As you work, you can always ask Mercurial what files it thinks has changed since your last commit. You just need to issue the following command:
$ hg status
Mercurial will then list out which files have changed, which have been added, and which ones aren't being tracked at all. In TortoiseHg, these changes show up in the file list pane on the left side (you may need to click the Refresh button to get a current view).
For me, I typically work with both a terminal window and TortoiseHg up at the same time. I enter all of my Mercurial commands from the terminal and I can get a quick (and attractive) log my commit history from TortoiseHg. Technically, I suppose I could do all of my command line work from TortoiseHg's integrated Console pane (View→Show Console), but I typically have a terminal open anyway, so it's not that big of a deal for me.
Knowing what should be versioned
Once you've figured out how versioning works, it's going to be tempting to use it on everything in your project. While there's some value in doing that, it's not necessarily the most efficient way of managing your project repo. For example, if you tend to collect reference files (video, photos, mood board illustrations, etc.), those files don't tend to change very much and aren't really part of your project proper, so they don't really need to be versioned.
That's on the input side of things. On the output side, I tend to use a similar methodology to how software developers use version control. That is, I only version my "source" files, but not the output files derived from that source. For example, if I'm working on a design in Inkscape, I'll include my SVG file in the repository. However, if I need to deliver an exported PNG or PDF or EPS file as the finished work, I don't version those files with Mercurial. I can always (with relative ease) re-export from the source SVG, so it doesn't matter as much if those export files get lost. Therefore, I don't need to clutter my repo by tracking them.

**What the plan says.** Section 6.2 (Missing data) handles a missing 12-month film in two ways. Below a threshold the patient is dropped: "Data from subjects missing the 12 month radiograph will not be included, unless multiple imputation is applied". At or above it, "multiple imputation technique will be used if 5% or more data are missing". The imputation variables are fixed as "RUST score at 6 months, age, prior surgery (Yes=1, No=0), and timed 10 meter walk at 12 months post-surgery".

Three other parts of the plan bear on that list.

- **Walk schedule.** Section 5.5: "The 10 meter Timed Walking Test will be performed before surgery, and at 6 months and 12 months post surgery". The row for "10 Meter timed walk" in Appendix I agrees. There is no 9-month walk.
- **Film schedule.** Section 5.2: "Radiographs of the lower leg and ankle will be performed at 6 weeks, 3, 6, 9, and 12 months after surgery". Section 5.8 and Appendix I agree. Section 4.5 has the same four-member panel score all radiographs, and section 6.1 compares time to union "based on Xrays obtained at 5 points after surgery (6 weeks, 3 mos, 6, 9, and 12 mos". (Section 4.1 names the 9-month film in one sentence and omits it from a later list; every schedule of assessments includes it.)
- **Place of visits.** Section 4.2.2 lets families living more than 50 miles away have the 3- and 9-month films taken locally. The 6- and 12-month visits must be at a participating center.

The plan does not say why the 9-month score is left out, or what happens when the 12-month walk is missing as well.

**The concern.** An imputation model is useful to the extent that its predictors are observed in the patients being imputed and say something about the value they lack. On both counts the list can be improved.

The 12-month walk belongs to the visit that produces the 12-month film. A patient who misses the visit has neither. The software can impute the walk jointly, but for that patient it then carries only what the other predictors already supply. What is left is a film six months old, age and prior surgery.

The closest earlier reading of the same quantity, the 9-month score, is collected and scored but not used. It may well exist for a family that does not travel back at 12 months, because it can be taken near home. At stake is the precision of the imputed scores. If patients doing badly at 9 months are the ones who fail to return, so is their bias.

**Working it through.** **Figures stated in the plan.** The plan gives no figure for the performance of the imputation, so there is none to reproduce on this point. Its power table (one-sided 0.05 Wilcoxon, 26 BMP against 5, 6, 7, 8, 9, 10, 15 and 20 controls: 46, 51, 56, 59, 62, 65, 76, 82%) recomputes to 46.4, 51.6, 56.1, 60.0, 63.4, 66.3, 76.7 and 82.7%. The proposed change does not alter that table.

This can be a bit muddy on bigger projects like 3D animation where regenerating frames of animation is a computationally intensive and time-consuming process that you don't want to repeat if you don't have to. For those kinds of projects, though, I still prefer to keep the output out of my main repository. If versioning those files is really critical, I may opt to do a secondary repo or a sub-repo just for holding that output, but that's a bit more of an advanced topic.
Of course, on the topic of version control, there's a lot more involved than I've given in this little article, stuff like cloning repositories to other computers for collaborating or working remotely, creating branches to safely experiment with ideas and variations, and tagging commits as important milestones. However, this should be enough to get you started down the path of proper versioning and project directories forever de-cluttered of those abominable v2, v3-FINAL, v13-FINAL8 (and so on) files.
If you don't mind, let me know what you think of this kind of article in the comments. If there's interest, I can certainly continue talking about this in future Open Art columns.
Have fun creating cool stuff!